Vatican City, Jan 17, 2020 / 11:11 am (CNA).- The Pontifical Gregorian University said Friday it will review the doctoral dissertation of Scotland’s Bishop Stephen Robson, which is alleged to contain several acts of plagiarism.
The institution’s “academic authorities have decided to proceed to a careful review of the dissertation in question, in accordance with what is established in the University’s Ethical Norms,” the university said in a Jan. 17 statement provided to CNA.
“The Pontifical Gregorian University considers plagiarism a very serious infringement of university ethics since the ‘attribution to itself of the intellectual property of the text or content of a work of others, in any part of it, is a lack of justice and truth,’” the statement added, quoting from the university’s plagiarism policy.
“A charge of plagiarism involving a doctoral dissertation necessarily implies special attention by the University,” the statement added.
The Gregorian’s announcement came days after Bishop Stephen Robson of Dunkeld told CNA that he never intentionally committed any act of plagiarism, but did not explain evidence that his 2003 dissertation contained verbatim, or nearly verbatim excerpts from published scholarship, without attribution.
“I can categorically state that there was absolutely never any intention to plagiarise any work,” Robson told CNA Jan. 14th.
Robson also told CNA that he would accept the judgment of his alma mater regarding his dissertation.
“I am happy for the Gregorian to nullify my text if they think fit,” the bishop said.
Robson completed his dissertation, “With the Spirit and Power of Elijah (Lk 1,17). The Prophetic-Reforming Spirituality of Bernard of Clairvaux as Evidenced Particularly in his Letters,” at Rome’s Pontifical Gregorian University in 2003.
The text was awarded the university’s 2004 Premio Bellarmino, the annual prize given to the best dissertation completed at the university.
A 2019 article in the scholarly journal Analecta Cisterciensia first alleged that Robson’s dissertation contained plagiarism. The article was written by the journal’s editor, Fr. Alkuin Schachenmayr, a Cistercian priest living in an Austrian monastery.
Schachenmayr wrote that “there seem to be dozens of passages in Robson’s dissertation which are apparently identical or remarkably similar to texts published by other scholars, yet the author does not attribute these sources.”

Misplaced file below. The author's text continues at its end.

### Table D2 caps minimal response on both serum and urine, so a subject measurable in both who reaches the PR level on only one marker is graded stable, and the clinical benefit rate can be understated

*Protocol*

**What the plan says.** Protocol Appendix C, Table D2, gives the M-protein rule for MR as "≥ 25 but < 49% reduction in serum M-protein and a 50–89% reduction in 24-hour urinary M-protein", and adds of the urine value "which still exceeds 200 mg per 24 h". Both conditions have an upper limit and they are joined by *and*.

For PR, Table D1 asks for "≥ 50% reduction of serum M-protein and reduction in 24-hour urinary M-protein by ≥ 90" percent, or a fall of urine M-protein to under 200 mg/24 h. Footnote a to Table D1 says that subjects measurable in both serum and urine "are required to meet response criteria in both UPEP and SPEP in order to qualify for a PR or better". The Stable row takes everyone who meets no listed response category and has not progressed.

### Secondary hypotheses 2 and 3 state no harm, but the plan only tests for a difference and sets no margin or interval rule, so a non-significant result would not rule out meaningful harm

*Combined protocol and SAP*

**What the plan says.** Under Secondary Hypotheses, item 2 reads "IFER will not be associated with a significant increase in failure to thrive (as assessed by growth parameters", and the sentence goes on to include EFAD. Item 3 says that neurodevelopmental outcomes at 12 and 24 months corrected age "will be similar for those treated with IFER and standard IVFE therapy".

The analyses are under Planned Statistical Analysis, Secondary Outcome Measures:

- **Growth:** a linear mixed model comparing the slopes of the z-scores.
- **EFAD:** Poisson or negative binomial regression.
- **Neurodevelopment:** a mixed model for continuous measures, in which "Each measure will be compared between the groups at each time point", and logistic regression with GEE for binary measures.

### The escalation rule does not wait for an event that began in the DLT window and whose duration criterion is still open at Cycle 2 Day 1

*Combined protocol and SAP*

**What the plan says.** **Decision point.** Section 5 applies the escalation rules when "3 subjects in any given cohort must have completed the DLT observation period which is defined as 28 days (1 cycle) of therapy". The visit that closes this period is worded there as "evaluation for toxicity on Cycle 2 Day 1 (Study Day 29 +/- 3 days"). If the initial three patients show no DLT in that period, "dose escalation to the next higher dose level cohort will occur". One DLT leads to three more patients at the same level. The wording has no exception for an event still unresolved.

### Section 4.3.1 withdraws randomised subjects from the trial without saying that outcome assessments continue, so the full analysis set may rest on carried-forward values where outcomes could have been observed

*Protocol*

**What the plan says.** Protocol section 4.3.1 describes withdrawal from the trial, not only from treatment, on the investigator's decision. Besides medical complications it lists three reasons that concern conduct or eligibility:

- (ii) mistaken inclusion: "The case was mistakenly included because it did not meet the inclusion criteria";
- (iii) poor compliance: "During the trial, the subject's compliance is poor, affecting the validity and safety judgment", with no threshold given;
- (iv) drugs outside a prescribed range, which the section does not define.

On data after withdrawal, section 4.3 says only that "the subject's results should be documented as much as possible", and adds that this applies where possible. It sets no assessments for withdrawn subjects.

The article cited several passages in Robson’s dissertation that were identical or nearly identical to already published scholarship. Those passages give no indication of their source material.
Among the scholars from whom Robson apparently copied are Bruno Scott James, Jean Leclercq, Friedrich Kempf, and Robert Bartlett, according to Schachenmayr.
Some of those scholars were mentioned as sources in his dissertation, even while particular verbatim passages from them were reproduced without citation. In other cases, identical or nearly identical passages from published scholars who were never referenced as sources at all were included in the dissertation, Schachenmayr showed.
Regarding the prize given to Robson by the university, Schachenmayr wrote: “One must ask whether the jury responsible for awards of excellence at the Gregorian succeeded in identifying one of the institution’s best dissertations of 2003.”
The Gregorian University told CNA it learned of the plagiarism charge against Robson Jan. 16, after the publication of a CNA article on the subject. It did not give indication of how long its planned review will take.
In addition to a doctorate in theology, Robson also earned a licentiate in canon law from the university.
The Pontifical Gregorian University, founded in 1551 by St. Ignatius of Loyola, is a Jesuit university, and offers degrees in theology, canon law, philosophy, Church history, among other subjects.
Robson was named a bishop in 2012 and was installed as Bishop of Dunkeld in 2014.
Hannah Brockhaus contributed to this report.